The U.S. Department of Agriculture’s Forest Service, Southwestern Region today enacted a campfire restriction to protect the health and safety of employees and communities during the COVID-19 pandemic. From April 15 through June 30, campfires are prohibited on all five national forests in New Mexico and national grasslands on the Cibola in Oklahoma and Texas.
Forest Service officials are taking necessary steps to ensure first responders are available to safely respond to and manage incidents. This campfire restriction will prevent the drawdown of fire and medical resources to human-caused wildfires and reduce firefighter exposure to COVID-19 during the current pandemic.
“While we know that going outside provides forest visitors needed space, exercise and satisfaction, we are taking the risks presented by COVID-19 seriously,” said Santa Fe National Forest Supervisor James Melonas said. “We are providing some recreation opportunities where we can while also protecting and keeping employees, the public and our communities safe from the virus and unwanted human-caused wildfires.”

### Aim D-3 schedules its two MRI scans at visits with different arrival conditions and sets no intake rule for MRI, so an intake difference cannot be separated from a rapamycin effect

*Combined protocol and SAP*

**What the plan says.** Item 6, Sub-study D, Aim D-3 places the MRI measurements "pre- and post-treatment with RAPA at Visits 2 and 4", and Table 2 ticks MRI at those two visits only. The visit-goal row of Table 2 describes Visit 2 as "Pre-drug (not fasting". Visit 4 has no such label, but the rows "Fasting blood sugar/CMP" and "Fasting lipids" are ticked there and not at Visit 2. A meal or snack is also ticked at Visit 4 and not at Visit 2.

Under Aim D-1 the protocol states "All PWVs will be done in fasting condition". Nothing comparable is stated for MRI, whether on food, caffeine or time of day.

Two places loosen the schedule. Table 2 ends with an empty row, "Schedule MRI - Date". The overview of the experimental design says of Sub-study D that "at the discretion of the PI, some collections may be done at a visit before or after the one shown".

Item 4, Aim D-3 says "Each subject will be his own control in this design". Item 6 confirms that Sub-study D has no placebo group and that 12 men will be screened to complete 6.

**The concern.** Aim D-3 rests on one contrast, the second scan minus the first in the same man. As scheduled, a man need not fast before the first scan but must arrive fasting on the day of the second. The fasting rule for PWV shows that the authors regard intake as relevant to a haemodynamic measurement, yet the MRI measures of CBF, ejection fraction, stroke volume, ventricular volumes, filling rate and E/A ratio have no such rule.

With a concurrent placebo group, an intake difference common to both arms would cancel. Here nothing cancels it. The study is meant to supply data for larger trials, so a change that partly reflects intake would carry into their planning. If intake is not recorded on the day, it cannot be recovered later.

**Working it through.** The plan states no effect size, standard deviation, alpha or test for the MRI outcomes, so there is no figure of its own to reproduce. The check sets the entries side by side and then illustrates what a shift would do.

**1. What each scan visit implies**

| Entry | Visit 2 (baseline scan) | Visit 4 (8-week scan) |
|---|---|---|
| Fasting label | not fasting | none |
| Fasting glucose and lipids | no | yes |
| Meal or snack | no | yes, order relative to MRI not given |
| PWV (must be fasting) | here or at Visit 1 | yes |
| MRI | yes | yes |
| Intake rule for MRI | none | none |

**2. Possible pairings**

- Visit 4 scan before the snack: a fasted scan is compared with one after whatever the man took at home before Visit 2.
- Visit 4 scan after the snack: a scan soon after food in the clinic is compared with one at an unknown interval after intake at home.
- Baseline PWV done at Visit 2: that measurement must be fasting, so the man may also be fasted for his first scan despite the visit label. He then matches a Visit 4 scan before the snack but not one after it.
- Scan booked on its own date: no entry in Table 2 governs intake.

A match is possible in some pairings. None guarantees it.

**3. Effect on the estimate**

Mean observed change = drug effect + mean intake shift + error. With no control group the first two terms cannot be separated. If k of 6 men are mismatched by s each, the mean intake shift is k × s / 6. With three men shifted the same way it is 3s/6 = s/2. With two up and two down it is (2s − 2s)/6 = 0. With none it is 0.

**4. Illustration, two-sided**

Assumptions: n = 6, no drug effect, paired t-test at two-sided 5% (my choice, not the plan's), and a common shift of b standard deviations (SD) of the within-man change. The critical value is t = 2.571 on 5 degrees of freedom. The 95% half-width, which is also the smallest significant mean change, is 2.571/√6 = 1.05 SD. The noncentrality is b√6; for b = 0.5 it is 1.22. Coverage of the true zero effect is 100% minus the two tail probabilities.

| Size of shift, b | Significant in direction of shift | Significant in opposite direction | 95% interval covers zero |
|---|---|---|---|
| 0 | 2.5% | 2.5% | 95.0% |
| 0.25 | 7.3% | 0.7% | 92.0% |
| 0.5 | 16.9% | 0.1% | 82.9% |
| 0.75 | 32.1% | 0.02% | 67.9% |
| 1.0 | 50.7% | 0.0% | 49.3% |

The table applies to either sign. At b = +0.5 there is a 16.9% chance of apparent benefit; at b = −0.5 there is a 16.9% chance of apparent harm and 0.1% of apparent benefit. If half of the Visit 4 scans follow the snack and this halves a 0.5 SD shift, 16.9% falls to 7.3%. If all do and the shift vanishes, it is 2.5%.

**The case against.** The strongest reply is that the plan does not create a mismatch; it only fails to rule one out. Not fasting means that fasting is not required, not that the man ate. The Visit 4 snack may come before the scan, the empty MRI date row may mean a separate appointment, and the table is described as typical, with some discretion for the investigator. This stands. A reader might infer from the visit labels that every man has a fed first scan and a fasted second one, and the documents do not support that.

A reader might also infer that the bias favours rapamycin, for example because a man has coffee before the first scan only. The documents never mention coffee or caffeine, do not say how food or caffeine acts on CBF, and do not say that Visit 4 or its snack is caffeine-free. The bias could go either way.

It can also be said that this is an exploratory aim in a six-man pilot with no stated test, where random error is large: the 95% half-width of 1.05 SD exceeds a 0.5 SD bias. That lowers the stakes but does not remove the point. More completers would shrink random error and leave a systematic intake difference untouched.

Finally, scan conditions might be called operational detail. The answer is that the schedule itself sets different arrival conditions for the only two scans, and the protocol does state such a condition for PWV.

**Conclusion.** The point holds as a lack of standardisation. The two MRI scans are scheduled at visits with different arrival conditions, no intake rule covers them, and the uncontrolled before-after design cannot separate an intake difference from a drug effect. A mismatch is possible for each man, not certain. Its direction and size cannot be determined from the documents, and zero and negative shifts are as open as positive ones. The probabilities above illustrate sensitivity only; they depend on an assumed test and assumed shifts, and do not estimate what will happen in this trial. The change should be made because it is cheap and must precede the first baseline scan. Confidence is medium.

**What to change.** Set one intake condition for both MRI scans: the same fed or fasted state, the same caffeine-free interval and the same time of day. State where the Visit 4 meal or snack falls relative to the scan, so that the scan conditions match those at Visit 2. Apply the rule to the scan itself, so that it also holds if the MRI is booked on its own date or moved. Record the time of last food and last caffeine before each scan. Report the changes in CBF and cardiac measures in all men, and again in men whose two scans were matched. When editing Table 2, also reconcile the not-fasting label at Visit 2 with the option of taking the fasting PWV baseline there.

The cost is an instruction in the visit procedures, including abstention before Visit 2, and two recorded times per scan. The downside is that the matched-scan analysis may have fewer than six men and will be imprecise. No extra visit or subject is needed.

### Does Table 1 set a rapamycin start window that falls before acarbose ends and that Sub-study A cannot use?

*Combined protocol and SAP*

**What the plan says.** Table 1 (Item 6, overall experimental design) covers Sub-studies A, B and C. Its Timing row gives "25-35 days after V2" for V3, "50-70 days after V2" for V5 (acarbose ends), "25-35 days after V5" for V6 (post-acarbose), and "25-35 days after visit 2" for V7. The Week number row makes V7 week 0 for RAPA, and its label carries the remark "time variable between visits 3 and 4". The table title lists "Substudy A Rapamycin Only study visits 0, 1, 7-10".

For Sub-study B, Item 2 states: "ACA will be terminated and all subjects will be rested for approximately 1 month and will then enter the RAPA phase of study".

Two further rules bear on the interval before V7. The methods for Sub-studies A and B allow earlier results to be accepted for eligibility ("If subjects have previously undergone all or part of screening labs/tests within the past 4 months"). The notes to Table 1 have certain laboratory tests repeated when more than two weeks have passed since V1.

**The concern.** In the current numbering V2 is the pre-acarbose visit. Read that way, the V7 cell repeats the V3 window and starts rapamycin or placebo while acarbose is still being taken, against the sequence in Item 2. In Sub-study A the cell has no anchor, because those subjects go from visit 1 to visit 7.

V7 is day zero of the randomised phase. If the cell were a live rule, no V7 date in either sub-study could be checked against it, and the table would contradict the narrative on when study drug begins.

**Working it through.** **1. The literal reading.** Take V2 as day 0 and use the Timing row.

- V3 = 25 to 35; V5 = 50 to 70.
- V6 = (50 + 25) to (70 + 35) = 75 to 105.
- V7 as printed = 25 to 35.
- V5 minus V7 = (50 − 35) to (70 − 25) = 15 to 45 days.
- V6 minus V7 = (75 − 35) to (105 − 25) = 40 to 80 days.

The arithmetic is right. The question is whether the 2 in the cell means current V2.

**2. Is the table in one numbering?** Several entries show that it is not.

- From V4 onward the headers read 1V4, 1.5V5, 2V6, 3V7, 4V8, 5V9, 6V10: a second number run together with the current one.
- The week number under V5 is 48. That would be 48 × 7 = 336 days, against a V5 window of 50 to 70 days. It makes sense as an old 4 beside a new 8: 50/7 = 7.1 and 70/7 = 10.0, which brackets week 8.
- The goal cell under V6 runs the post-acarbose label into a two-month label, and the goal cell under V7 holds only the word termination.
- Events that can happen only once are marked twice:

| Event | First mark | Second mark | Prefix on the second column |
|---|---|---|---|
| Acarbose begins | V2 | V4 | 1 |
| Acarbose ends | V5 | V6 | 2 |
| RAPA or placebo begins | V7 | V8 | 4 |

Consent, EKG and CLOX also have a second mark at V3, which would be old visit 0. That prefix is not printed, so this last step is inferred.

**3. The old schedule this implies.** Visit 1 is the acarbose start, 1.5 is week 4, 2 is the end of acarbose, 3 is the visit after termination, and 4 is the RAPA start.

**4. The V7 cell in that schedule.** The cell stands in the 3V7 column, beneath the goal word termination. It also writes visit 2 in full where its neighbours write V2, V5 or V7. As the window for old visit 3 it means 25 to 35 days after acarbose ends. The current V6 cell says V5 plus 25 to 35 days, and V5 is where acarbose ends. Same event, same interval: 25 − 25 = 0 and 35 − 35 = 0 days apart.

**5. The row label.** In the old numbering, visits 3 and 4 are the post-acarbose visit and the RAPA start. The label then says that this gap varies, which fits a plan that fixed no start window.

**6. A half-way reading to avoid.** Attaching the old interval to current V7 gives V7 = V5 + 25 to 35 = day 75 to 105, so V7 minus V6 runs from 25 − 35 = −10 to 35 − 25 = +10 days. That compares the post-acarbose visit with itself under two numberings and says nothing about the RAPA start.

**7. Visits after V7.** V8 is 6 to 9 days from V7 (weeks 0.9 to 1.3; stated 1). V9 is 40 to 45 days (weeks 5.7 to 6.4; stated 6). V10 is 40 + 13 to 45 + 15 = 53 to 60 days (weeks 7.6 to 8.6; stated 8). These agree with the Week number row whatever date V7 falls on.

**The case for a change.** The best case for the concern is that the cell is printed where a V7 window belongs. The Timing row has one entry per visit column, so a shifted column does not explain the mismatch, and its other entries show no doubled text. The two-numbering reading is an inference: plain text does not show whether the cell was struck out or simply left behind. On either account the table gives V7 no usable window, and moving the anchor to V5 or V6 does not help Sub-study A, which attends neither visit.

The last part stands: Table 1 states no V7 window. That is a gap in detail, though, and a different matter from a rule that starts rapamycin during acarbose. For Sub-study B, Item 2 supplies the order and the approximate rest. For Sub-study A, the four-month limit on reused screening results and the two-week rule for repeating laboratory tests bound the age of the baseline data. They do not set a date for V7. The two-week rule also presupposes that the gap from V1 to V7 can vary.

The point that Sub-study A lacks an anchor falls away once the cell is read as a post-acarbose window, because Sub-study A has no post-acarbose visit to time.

The April 15 campfire restriction order prohibits igniting, building, maintaining, attending or using a fire, including charcoal grills and barbecues, coal and wood burning stoves. Forest visitors are allowed to use pressurized liquid or gas stoves, grills or lanterns with shut-off valves as long as they are at least three feet from any flammable materials.
Violating the campfire restriction may result in an appearance in federal court, fines, and possible time in jail.
While these restrictions are in place, the majority of the five national forests in New Mexico are still open for dispersed camping – outside of developed campsites – and other recreation opportunities. Visit the SFNF Interactive Visitor Map at http://www.fs.usda.gov/goto/santafe/ivm for more information on available activities and closed sites.